How to Invest in Index Funds: Do It Right

Index funds are a popular way to easily invest in the stock market. Read our guide to make sure you invest in them correctly.

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Index funds have grown to be one of the single most popular investment vehicles in the United States. According to a 2019 report from Morningstar, half of all U.S. stock investments are in passive funds, such as index funds. The low cost and market-matching performance make them an attractive way to invest for beginners and experts alike. Here's a look at how to invest in index funds.

What Is an Index Fund?

investment performanceIndex funds are baskets of stocks that follow a specific market index. For example, popular index funds give you exposure to the same stocks as the S&P 500, Dow Jones Industrial Average, Russell 2000, and other indices. Each index tracks the performance of a specific group of investments, usually stocks, with a related theme or topic.

If you look at the history of index funds compared to actively managed funds, index funds tend to win about 80% of the time. It's also important to remember that the current situation is temporary. Historically, you are likely to get a better annual return if you invest in the stock market, then if you just let your money sit in the bank account, thanks to compound interest.  Just remember to invest in the long-term and only invest money that you won't need for at least five years or longer.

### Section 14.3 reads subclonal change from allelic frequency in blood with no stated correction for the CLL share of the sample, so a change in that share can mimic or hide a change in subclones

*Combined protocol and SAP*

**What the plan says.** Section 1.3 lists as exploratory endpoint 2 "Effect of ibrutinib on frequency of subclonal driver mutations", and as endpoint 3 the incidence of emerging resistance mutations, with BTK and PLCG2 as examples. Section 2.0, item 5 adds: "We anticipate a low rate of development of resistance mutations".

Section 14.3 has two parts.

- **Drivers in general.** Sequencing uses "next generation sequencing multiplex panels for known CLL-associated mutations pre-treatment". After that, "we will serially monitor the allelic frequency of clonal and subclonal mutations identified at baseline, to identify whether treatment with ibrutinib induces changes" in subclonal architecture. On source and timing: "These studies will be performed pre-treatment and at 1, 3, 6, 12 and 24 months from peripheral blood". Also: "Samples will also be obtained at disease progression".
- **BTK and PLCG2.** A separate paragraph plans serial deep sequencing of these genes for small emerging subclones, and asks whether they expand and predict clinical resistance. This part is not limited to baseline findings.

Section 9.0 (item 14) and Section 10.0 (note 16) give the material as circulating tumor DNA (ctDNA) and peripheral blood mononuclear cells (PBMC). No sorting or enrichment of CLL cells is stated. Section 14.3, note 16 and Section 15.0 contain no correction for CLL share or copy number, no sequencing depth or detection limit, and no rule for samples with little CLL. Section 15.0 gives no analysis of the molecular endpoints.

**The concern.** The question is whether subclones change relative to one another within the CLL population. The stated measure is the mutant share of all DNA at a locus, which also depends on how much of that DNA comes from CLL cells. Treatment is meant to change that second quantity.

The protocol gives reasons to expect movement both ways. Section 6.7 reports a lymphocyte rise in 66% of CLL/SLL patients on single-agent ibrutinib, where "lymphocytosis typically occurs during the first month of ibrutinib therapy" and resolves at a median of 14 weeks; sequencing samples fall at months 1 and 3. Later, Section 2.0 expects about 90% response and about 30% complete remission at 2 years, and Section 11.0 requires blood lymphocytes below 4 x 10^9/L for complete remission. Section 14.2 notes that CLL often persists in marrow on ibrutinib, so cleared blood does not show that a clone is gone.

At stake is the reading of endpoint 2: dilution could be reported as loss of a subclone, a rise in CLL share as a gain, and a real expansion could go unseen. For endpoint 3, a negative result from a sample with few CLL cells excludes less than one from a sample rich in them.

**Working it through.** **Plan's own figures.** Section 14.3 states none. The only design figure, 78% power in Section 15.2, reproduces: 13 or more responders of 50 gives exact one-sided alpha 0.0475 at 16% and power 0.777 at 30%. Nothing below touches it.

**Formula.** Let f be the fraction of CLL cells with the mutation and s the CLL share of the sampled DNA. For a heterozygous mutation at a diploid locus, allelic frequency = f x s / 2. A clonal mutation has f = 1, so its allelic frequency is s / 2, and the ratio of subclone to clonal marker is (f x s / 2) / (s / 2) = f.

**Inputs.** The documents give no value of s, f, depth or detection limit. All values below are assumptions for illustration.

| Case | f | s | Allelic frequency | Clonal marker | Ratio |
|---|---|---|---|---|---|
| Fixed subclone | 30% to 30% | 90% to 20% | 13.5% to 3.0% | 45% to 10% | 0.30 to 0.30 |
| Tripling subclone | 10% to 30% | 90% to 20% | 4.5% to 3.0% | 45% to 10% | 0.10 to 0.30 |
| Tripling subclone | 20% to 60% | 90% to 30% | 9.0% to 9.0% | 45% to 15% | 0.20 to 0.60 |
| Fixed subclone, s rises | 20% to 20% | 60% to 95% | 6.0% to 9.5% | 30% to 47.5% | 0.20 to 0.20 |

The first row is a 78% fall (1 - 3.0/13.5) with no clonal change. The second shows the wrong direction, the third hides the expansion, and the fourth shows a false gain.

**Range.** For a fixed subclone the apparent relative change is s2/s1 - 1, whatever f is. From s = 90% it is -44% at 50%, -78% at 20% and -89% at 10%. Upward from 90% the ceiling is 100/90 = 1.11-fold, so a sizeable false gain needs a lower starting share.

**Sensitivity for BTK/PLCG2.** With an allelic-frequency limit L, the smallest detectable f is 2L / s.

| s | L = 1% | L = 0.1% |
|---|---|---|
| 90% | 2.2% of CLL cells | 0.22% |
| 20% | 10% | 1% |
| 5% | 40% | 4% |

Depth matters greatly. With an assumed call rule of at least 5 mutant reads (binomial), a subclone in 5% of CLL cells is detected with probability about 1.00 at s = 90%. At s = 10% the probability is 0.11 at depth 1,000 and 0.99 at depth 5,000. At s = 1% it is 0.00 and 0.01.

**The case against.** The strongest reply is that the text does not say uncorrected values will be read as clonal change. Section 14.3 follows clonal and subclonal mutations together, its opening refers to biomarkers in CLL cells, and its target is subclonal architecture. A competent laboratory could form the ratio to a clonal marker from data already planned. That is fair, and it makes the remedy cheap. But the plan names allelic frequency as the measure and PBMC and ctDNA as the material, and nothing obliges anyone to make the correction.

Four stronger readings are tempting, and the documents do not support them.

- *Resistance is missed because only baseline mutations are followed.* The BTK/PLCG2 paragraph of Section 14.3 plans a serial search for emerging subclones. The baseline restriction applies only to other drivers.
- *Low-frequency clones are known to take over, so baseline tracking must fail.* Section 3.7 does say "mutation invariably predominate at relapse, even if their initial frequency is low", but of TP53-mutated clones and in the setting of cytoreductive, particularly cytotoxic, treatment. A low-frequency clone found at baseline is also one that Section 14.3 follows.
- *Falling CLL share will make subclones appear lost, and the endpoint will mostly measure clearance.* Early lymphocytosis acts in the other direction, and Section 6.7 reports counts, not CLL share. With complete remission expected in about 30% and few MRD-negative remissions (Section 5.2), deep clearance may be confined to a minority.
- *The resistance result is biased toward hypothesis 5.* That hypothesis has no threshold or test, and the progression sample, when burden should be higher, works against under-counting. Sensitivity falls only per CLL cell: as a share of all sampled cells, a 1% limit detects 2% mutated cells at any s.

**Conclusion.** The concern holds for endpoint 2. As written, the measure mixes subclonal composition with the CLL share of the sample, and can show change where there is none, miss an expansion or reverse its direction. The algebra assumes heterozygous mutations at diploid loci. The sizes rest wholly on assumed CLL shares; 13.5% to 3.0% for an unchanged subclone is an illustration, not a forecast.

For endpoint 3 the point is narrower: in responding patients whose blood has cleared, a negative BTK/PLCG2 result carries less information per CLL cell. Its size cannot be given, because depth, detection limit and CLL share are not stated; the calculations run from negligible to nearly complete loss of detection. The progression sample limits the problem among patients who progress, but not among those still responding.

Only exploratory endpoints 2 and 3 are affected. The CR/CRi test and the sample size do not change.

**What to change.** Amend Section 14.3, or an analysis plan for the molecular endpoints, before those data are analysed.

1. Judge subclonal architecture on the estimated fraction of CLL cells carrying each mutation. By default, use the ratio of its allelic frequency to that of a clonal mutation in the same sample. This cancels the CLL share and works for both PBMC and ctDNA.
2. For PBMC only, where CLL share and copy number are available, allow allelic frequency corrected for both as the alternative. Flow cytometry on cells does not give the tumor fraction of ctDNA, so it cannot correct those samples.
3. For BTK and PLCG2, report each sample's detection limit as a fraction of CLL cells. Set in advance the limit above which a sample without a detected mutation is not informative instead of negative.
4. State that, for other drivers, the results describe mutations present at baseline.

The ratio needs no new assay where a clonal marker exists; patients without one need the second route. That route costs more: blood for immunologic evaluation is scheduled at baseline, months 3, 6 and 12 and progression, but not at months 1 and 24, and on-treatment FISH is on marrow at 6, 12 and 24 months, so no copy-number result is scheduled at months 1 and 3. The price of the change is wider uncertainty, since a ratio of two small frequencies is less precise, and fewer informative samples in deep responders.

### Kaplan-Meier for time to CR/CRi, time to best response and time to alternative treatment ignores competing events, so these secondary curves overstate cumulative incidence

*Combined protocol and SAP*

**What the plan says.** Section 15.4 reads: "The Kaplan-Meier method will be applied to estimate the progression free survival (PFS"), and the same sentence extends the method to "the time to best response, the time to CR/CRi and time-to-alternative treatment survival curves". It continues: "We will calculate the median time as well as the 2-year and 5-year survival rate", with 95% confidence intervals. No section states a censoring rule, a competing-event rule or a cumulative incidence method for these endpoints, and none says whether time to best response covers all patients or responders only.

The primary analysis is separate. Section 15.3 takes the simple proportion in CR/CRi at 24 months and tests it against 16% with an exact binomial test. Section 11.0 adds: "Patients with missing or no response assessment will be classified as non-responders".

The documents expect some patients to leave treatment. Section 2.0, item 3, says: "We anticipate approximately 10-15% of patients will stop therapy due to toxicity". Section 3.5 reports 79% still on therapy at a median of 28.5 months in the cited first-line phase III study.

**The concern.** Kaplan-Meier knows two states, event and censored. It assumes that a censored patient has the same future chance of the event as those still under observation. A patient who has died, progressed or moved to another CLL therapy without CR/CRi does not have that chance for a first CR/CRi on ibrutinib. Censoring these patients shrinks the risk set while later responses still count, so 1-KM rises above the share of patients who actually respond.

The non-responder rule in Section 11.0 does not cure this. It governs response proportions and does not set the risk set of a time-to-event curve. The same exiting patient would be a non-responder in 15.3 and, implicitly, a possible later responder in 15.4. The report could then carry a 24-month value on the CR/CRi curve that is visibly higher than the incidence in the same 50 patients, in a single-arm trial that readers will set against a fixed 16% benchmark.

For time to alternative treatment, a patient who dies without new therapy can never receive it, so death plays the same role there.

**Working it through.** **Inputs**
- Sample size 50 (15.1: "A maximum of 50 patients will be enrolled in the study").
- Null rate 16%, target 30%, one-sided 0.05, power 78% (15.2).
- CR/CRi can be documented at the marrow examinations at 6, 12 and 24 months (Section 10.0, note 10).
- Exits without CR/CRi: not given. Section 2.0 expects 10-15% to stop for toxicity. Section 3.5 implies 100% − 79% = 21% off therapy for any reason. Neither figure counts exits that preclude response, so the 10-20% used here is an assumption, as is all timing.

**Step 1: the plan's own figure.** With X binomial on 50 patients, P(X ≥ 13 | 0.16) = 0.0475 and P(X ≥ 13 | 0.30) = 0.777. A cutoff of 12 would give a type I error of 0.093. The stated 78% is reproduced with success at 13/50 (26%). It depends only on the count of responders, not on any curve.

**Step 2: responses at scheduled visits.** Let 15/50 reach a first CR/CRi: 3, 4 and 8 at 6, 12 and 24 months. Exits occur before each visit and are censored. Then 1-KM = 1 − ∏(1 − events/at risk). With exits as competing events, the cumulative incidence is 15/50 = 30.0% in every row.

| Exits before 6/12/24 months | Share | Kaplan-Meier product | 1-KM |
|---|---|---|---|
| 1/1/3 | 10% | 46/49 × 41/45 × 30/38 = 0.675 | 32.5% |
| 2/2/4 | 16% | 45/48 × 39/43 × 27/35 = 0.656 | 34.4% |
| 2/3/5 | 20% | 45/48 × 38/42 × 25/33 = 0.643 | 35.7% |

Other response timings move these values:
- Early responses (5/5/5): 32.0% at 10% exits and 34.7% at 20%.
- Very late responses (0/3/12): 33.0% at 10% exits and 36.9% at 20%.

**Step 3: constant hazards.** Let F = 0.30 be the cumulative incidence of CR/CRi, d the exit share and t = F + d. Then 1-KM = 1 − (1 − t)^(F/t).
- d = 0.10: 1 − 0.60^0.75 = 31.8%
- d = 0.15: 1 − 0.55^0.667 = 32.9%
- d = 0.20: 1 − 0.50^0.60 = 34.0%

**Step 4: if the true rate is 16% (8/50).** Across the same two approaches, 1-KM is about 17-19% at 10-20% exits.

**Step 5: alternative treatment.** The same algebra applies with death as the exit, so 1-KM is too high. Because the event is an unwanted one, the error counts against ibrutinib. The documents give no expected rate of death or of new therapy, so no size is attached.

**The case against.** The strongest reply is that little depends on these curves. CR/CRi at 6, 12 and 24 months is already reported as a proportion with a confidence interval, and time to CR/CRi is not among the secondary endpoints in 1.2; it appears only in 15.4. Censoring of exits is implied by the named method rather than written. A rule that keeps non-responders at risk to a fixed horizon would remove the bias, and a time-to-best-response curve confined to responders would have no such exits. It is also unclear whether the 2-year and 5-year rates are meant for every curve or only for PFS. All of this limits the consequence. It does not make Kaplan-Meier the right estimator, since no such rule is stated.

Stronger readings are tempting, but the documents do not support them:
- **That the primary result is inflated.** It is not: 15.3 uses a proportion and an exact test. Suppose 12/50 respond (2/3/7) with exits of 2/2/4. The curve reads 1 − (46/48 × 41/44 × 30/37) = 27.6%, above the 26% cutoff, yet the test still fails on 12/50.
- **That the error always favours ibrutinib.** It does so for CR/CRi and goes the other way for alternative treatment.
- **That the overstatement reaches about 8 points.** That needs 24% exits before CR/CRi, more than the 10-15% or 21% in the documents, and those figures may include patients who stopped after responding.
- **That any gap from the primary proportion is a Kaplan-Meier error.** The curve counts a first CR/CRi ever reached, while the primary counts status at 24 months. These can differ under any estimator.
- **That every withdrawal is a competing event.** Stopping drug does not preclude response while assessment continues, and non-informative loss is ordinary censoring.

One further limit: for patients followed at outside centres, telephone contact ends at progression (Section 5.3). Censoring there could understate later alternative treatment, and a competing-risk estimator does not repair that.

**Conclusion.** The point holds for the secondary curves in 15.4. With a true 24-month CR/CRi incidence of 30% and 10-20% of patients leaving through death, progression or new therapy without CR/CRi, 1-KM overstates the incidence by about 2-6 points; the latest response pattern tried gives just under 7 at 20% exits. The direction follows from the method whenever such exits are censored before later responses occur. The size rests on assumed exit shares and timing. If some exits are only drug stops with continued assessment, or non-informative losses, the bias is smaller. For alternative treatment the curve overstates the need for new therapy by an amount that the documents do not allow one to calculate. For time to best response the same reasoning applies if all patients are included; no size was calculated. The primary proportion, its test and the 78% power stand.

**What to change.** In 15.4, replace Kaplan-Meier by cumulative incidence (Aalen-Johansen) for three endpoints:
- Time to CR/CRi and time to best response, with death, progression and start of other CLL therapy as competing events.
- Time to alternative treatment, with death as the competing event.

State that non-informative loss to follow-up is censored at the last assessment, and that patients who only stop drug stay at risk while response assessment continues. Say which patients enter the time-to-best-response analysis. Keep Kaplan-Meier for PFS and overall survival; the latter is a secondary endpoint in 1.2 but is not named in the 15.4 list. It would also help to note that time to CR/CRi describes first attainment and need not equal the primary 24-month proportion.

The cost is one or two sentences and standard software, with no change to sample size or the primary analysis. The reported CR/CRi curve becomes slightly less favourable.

Step #1: Pick a Brokerage and Open an Account

Can You Have Multiple Brokerage Accounts?To buy an index fund, you need a brokerage account. Once your account is funded, you can buy and sell index funds like exchange-traded funds (ETFs) or mutual funds. Both give you access to the same underlying stocks and other assets. However, the way you buy and sell them works a little differently.

In the fall of 2019, most of the large discount brokerage firms dropped fees for trading ETFs. Some charge up to around $50 per trade for mutual funds, however. Here's a glance at where you may want to start.

Fidelity, Schwab, and Vanguard are arguably the best brokerages for mutual fund index funds. Each of these brokerages has its own family of mutual funds that you can trade with no fees. They may also offer a larger list of partner funds you can buy with no-load and no-transaction-fee. Do your best to avoid big fees for buying and selling funds.

For ETFs, you have a wider array of choices with no trade fee. In addition to Fidelity and Schwab, take a look at Ally Invest, Public, and E*TRADE. All offer no-fee trades for stocks and ETFs:

HighlightsE*TRADEAlly InvestPublic
Min. Investment$0$0$0
Stock Trades$0/trade$0/trade$0/trade
Options Trades$0/trade + $0.65/contract ($0.50/contract for 30+ trades/quarter)$0.50/contractN/A
Mutual Funds
Virtual Trading

Also, you can check out our best brokerage list for an updated view of where to keep your cash and index funds.

Can you buy index funds with a robo-advisor?

Robo advisors are online investing platforms that use algorithms and mathematical rules to create and manage investment portfolios.

When a robo advisor builds a portfolio, it takes into account the investor's goals, risk tolerance, and time horizon. The robo advisor then determines the ideal asset allocation for your needs and makes sure it maintains that ideal balance.

Most robo advisors use index funds to achieve their goals. However, robo advisors may not be the best way for you to purchase index funds:

  1. You won't get much say in which index funds the robo advisor purchases. Robo-investing platforms are designed to be indeed “set it and forget it.” Although the robo advisor may allow you to pick which sectors you want your money invested in, you won't have as much control over your funds as if you used a stock broker.